DR. FAUCI: Well, I mean obviously there are always and we've seen it already, unusual and even rare adverse events associated with vaccines, with all the vaccines you'll see that. Every time it's been examined, the conclusion has come firmly that the benefit of the vaccine far outweighs any risk of an adverse event. The vaccines that have been given emergency use authorization in the United States are all highly effective vaccines and I think we can say that with a degree of confidence.
QUICK: How long do you think it will be before there is full authorization for those vaccines which I ask in part because a lot of workplaces are reluctant to require vaccinations when those vaccines are still being used under the emergency use authorization.
DR. FAUCI: You know, a couple of comments about that, I don't know when. I mean I can't get ahead of the FDA. They do their thing they dot all the i's and cross all the t's about that. But the one thing that people should realize that even though we are still under an emergency use authorization, it's a bit different than other emergency use authorizations which usually are granted with not nearly as much positive data as we have for these products so all EUA's are not created equal. So when we say it's still not fully approved, the data are about as good as it gets. So as I've said multiple times and I have no hesitation to say it now, I would be astounded if these vaccines, namely the mRNA and the J&J didn't get full approval. If you look at the United States which mostly are the mRNA vaccines, you know, we've given hundreds of millions of doses to people and the efficacy or effectiveness in the real world is unquestioned. So we're going to get a full approval. The question is, it's just going to take a little bit more time.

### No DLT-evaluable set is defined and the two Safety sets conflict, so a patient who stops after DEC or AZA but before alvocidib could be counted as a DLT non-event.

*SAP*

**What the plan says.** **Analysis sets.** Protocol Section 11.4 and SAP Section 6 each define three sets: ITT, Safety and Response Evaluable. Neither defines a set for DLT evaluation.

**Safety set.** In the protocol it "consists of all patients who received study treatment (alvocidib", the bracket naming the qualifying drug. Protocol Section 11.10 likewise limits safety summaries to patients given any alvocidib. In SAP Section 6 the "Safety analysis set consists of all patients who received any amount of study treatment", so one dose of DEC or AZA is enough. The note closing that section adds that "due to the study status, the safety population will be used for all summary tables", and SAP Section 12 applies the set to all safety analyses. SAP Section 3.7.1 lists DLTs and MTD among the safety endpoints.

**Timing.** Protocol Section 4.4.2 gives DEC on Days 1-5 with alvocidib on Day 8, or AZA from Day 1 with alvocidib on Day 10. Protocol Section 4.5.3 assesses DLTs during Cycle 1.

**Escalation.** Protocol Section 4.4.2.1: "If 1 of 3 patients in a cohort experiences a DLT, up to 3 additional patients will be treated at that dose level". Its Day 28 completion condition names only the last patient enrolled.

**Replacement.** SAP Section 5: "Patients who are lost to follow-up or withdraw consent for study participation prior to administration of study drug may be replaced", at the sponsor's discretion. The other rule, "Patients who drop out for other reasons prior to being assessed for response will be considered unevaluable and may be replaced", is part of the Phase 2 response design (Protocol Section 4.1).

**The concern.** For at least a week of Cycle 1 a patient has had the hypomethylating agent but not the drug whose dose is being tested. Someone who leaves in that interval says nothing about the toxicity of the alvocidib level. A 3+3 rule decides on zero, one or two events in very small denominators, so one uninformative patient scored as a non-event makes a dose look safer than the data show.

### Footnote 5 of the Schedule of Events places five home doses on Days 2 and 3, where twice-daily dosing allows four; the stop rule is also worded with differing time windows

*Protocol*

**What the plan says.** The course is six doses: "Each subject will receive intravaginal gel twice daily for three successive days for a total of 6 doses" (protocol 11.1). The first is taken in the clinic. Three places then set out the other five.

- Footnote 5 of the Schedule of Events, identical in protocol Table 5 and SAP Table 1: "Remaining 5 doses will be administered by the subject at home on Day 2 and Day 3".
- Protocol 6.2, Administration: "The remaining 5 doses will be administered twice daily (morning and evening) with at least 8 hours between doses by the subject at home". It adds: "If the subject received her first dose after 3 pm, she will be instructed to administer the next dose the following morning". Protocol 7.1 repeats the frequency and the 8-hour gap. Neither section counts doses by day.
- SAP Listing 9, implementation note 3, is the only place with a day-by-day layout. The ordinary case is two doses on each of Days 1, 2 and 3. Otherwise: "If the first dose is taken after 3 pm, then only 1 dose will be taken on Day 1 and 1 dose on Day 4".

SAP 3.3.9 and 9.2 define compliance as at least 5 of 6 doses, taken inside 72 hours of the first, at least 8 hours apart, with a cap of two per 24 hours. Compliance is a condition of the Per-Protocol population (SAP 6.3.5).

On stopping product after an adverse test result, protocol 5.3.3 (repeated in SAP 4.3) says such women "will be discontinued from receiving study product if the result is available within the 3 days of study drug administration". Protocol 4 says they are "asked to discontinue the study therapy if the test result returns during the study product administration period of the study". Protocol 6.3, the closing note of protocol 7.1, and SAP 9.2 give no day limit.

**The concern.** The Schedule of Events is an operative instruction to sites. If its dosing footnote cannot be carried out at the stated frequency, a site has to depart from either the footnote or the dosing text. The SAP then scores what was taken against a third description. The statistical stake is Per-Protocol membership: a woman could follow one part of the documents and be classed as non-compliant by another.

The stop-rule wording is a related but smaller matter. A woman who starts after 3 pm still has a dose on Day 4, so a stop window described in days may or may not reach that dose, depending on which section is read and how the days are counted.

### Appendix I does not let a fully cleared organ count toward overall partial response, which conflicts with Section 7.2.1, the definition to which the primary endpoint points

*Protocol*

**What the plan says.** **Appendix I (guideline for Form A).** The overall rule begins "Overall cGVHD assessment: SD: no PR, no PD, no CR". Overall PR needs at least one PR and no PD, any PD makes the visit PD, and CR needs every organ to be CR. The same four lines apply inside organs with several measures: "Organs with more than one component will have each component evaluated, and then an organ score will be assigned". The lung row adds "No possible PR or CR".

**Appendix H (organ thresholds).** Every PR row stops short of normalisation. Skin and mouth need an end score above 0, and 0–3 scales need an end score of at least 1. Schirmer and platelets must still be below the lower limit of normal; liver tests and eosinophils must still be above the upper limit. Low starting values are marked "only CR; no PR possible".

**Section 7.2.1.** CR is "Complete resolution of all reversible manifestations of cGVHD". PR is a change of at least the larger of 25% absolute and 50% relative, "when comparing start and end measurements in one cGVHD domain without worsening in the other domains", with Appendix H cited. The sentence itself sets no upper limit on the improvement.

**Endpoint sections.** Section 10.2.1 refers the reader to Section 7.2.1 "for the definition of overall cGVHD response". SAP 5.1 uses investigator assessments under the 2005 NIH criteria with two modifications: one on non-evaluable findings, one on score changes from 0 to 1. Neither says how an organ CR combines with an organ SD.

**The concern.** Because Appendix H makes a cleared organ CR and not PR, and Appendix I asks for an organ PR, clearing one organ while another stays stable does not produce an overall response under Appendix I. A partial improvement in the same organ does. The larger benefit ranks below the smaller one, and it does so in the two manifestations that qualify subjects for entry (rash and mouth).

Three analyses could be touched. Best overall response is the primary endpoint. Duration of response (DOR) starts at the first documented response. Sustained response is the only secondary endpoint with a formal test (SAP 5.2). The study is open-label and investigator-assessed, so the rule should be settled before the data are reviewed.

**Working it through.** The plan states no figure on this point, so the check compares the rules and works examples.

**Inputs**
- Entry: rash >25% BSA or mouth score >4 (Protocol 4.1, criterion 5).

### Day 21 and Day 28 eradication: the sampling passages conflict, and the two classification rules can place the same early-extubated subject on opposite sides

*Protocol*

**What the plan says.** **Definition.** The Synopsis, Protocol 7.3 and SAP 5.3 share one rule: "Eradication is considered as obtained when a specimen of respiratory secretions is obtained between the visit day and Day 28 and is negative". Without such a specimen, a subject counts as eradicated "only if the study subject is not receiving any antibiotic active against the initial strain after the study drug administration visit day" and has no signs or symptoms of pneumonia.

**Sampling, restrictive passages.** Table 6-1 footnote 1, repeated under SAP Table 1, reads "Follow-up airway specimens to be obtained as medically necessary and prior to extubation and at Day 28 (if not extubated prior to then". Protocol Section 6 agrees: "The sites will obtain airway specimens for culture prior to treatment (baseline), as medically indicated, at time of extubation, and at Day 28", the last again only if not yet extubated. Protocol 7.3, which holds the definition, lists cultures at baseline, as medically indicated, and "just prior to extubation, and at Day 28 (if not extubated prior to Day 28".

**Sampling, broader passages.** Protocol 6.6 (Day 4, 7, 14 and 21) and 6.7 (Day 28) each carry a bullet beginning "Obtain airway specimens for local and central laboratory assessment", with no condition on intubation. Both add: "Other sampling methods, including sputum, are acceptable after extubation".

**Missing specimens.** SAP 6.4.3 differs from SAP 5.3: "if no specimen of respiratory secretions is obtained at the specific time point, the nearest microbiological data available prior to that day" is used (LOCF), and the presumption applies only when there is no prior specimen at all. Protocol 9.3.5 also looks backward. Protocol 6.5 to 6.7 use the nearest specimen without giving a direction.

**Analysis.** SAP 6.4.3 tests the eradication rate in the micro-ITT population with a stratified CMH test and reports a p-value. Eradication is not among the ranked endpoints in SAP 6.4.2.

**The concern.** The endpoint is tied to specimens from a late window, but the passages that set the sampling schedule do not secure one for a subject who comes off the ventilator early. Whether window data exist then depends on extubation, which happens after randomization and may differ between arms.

SORKIN: Dr. Fauci, to the extent that business leaders are watching you this morning on this very program and are considering whether they should mandate the vaccine and I'm talking about some of the largest companies in the country that you have an opportunity to speak to whether you think a Walmart, an Amazon, a Federal Express should ultimately mandate the vaccine but mandate it before the emergency use turns into a regular use. There's, there's still questions a lot of lawyers are giving lots of advice to, to these leaders about whether they'll have liability or not but if you could advise them, what would you tell them?
DR. FAUCI: You know, I can just tell you what I have said before, and I think that given the fact that there is a reluctance among some in the United States to take what is unquestionably a lifesaving vaccine and if we really do want to get back to normal, or at least approximating normal in this country, it's important to get as many people vaccinated as we possibly can. I would be in favor and I'm not saying anything new I've said it before, in local entities getting mandates for vaccines. It's not going to happen centrally from the federal government but I believe that local mandates be that at universities, at colleges, as businesses and cruise lines or whatever I'm not want to, you know, pointing out at any individual one but in those general categories I believe that if we do have local mandates, we will get many more people vaccinated and that will be to the benefit of the entire country as well as to the individuals who are being vaccinated and protected.
QUICK: Dr. Fauci, we want to thank you for your time today and for being with us. We appreciate these important updates. Thank you.
DR. FAUCI: My pleasure. Good to be with you.